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2018 in review

Thursday, December 6th, 2018

What an exciting year we’ve had! As I’m writing this, we’ve just entered another hour or two of load-shedding, and I’m thankful for a reliable laptop on battery power.

In the centennial year of the University, a number of bold decisions were finalised to launch some of the largest renewal projects in the last two decades.

The successor systems for two core administrative applications, Student and Financial Management, were evaluated, selected and approved by the Rectorate by the end of November. Both  applications, to be implemented over the next two years, are modern and innovative in important aspects:

  • The systems will be implemented in the cloud and developed and maintained by leading international vendors. This is a major change for the university, having developed and maintained the legacy applications in-house for more than 25 years.
  • The platforms serving these applications will be located in the cloud, and not on campus like before. This will have a major impact on the nature of our work and will enable us to utilise resources in new ways to improve our services to the university.

As far as we’re aware, no other university in South Africa has migrated these applications to a cloud based platform yet.

The IT Division has been hard at work to improve the quality and sustainability of our services. In August, we submitted the two-year Quality Improvement Report to the institutional Quality Committee, which was accepted with acclaim. The report mentioned important improvement milestones, like the establishment of a new governance body for information and technology management, the Technology and Information Committee, as well as many organisational, infrastructure and service improvements.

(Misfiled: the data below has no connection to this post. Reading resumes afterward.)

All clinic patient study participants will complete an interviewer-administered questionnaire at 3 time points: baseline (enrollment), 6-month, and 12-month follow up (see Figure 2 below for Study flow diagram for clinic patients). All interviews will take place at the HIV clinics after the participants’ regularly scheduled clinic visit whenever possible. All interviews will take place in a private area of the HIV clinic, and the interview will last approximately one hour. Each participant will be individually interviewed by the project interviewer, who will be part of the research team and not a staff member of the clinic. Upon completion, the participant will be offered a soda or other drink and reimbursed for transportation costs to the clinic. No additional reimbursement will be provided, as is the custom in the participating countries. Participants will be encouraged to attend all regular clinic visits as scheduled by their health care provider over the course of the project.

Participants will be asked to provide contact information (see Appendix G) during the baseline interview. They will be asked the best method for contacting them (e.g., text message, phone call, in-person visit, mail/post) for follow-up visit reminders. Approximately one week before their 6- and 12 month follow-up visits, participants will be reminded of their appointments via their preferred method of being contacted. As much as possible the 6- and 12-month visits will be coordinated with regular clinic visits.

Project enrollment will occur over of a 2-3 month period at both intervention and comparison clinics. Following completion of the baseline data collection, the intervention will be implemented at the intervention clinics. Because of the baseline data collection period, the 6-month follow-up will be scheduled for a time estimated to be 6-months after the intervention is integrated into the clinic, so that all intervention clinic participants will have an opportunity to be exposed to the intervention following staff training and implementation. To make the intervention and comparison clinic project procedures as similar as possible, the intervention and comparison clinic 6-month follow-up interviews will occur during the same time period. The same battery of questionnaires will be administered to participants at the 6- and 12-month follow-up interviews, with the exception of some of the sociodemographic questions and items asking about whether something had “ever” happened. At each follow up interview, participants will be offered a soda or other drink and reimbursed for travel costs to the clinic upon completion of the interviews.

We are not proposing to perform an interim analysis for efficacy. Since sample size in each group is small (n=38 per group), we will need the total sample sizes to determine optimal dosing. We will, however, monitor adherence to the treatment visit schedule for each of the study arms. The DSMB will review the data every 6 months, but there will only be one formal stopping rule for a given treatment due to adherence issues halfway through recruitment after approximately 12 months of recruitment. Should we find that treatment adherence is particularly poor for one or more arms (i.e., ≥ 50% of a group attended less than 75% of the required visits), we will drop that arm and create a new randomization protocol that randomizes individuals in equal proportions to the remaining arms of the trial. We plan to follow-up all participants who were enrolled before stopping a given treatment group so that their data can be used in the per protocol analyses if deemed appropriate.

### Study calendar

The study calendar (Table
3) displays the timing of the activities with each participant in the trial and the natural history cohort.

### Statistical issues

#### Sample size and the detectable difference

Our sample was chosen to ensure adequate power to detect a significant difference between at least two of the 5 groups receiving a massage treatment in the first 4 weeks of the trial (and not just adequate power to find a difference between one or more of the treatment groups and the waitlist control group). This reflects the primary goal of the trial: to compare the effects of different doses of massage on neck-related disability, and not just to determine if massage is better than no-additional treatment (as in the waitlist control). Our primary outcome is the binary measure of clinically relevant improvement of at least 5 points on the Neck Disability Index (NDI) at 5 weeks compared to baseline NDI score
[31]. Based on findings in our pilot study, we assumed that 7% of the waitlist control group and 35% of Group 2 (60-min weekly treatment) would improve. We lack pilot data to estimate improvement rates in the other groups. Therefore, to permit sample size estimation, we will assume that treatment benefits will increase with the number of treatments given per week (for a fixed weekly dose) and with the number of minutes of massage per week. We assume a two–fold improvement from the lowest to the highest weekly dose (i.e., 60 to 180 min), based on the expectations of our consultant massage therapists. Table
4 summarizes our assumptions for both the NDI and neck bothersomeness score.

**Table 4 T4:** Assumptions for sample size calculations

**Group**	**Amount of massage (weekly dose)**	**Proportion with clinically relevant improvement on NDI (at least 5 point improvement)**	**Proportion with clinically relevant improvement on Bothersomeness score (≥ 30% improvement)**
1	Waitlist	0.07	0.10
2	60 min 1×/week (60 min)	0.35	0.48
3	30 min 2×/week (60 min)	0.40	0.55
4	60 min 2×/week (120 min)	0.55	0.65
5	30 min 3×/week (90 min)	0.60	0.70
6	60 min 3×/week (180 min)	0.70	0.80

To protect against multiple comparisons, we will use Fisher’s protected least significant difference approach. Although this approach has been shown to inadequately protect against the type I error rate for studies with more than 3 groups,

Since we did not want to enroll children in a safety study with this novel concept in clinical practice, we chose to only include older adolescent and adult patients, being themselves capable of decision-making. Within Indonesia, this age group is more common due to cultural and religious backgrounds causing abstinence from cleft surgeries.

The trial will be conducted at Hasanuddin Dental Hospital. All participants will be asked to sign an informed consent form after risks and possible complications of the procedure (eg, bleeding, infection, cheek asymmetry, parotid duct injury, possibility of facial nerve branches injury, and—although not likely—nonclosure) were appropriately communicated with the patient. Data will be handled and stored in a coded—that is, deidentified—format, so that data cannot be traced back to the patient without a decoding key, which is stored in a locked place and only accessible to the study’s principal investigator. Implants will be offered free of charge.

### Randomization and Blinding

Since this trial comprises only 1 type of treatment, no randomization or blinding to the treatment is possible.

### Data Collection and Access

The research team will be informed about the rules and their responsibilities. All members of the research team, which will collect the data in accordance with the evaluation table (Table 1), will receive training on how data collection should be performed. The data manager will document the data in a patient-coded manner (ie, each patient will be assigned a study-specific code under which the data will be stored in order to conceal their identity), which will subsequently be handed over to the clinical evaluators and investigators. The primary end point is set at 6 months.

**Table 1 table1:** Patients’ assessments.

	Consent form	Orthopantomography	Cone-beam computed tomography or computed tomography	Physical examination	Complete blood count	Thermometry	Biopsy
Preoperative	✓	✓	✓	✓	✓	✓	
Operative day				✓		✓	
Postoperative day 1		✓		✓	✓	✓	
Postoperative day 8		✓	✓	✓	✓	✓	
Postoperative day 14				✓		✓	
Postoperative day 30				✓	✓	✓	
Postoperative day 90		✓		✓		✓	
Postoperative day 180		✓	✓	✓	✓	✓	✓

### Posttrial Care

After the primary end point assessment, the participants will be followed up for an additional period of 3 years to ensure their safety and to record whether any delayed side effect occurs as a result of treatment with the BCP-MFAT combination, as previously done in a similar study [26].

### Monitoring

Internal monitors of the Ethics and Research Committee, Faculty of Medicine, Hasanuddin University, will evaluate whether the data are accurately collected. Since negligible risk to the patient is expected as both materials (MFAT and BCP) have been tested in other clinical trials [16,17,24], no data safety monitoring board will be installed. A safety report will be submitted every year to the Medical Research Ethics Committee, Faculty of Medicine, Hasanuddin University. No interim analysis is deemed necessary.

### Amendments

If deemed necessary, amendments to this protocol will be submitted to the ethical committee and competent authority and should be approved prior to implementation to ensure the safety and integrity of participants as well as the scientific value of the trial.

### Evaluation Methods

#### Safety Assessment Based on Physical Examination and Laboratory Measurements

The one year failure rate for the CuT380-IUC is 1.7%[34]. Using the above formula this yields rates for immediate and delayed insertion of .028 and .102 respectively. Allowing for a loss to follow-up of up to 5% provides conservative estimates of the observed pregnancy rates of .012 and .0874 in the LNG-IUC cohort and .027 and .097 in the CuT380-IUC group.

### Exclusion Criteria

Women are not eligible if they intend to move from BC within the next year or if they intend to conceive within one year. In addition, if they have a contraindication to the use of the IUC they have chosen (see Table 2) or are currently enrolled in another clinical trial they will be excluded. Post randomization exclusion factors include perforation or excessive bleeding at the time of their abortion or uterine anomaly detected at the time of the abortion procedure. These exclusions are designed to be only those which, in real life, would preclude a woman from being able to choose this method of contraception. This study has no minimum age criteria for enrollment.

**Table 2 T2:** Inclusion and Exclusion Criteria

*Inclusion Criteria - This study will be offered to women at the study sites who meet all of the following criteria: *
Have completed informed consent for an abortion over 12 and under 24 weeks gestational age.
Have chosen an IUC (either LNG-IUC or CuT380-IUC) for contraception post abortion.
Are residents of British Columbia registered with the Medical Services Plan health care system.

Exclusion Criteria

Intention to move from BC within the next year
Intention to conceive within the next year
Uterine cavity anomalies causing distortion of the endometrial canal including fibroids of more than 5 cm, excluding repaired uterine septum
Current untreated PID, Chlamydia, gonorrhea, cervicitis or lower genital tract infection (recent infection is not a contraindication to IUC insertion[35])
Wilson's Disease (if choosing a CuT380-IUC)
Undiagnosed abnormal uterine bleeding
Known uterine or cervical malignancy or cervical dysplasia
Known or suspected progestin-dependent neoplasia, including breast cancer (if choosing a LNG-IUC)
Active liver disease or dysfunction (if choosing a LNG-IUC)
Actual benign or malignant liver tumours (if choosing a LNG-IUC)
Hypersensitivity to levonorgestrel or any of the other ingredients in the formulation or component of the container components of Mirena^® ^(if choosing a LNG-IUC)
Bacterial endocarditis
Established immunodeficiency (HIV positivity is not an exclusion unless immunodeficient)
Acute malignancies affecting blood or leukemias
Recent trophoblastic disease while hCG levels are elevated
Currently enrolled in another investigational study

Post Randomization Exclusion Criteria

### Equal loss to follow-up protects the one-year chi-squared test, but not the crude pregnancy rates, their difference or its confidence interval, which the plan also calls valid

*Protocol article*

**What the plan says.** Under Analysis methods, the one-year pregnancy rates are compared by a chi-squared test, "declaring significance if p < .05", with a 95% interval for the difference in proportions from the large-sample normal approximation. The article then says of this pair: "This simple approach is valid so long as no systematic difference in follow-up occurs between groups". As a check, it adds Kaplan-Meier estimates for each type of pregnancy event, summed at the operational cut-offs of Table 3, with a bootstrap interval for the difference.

Another major achievement for the year is the development and implementation of the ICT Partner Portal, a system to streamline and manage all work streams for ourselves and our partners, colleagues and clients. Since implementation in September, about 80% of the service processes in the IT Division has been defined and configured in the system, and more than 17000 incidents and requests were processed in three months. The system is designed to provide transparency to the workflow and completion of tasks to all process stakeholders – users or clients, service staff and management.

The year will also be remembered for the steep increase in cyber-attacks, especially phishing attempts. A dedicated cybersecurity function was established to deal with the rising threats, and to our dismay, we noticed a significant percentage of manpower being absorbed by this phenomenon.

We are also sad to see a number of colleagues leaving our team, some retiring and others to greener pastures. We wish all of them well, especially Callie van der Merwe and Thys de Wet, who spent their entire career at Stellenbosch University.